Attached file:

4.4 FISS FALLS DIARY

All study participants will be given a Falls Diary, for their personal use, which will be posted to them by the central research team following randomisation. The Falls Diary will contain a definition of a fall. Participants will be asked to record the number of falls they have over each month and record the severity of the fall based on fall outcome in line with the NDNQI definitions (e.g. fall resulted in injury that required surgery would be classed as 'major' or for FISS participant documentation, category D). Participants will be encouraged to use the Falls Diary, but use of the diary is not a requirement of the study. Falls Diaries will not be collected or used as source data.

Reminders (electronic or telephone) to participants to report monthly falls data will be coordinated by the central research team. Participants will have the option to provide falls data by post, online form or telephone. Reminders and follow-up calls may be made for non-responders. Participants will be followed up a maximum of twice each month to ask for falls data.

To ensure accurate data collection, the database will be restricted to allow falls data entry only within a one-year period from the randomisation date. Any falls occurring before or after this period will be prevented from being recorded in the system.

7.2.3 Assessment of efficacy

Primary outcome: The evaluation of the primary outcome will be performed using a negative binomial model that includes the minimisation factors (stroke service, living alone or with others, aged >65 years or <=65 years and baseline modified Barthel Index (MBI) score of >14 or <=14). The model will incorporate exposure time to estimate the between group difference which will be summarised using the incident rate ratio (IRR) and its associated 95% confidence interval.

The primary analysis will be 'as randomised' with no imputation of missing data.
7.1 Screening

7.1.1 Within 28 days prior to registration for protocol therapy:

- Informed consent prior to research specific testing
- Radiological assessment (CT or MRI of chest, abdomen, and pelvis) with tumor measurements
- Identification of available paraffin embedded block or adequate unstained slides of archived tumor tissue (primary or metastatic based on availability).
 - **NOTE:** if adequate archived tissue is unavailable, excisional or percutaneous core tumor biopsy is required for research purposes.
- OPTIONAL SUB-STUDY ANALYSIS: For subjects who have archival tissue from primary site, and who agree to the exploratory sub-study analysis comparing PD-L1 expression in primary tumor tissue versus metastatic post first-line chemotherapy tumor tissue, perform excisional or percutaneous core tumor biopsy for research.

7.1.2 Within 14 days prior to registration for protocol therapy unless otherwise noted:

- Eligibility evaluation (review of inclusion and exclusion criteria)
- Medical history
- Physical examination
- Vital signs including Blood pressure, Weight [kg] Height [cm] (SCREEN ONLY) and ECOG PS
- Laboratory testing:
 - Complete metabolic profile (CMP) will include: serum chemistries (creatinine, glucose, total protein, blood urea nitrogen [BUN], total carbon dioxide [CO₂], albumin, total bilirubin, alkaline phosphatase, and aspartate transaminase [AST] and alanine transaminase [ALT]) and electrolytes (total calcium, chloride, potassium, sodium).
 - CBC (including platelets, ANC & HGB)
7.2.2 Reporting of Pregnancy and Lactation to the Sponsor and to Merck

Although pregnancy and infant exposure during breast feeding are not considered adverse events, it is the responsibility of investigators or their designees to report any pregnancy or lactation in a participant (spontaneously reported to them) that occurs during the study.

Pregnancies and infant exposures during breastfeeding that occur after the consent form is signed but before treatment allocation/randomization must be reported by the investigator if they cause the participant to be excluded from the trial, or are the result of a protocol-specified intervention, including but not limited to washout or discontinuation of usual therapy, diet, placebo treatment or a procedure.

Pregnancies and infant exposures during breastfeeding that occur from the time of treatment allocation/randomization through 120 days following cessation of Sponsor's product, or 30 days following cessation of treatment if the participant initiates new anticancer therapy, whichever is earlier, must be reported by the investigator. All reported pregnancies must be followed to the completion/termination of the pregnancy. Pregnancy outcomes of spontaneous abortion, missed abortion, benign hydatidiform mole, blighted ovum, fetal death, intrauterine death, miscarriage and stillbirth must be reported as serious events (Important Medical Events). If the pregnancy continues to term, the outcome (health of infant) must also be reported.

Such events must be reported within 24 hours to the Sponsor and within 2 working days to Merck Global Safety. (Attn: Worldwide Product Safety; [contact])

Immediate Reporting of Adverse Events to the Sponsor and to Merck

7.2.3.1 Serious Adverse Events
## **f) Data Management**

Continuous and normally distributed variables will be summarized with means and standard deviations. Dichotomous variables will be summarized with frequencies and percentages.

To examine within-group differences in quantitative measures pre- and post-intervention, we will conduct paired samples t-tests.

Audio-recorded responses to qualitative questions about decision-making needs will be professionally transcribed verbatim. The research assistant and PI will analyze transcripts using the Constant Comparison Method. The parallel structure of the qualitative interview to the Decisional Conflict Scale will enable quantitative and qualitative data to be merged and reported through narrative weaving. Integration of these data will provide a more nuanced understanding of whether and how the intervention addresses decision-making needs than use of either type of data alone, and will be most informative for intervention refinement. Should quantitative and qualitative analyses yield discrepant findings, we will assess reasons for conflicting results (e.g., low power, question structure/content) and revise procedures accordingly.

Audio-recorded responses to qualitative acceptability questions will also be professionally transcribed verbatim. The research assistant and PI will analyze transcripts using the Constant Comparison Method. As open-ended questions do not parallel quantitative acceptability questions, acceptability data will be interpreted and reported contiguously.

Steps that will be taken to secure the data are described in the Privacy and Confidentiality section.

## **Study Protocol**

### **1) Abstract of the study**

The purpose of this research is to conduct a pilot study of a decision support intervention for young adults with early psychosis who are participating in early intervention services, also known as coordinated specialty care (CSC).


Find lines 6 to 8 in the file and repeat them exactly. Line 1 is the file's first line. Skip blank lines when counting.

Primary outcome: The evaluation of the primary outcome will be performed using a negative binomial model that includes the minimisation factors (stroke service, living alone or with others, aged >65 years or <=65 years and baseline modified Barthel Index (MBI) score of >14 or <=14). The model will incorporate exposure time to estimate the between group difference which will be summarised using the incident rate ratio (IRR) and its associated 95% confidence interval.

The primary analysis will be 'as randomised' with no imputation of missing data.
7.1 Screening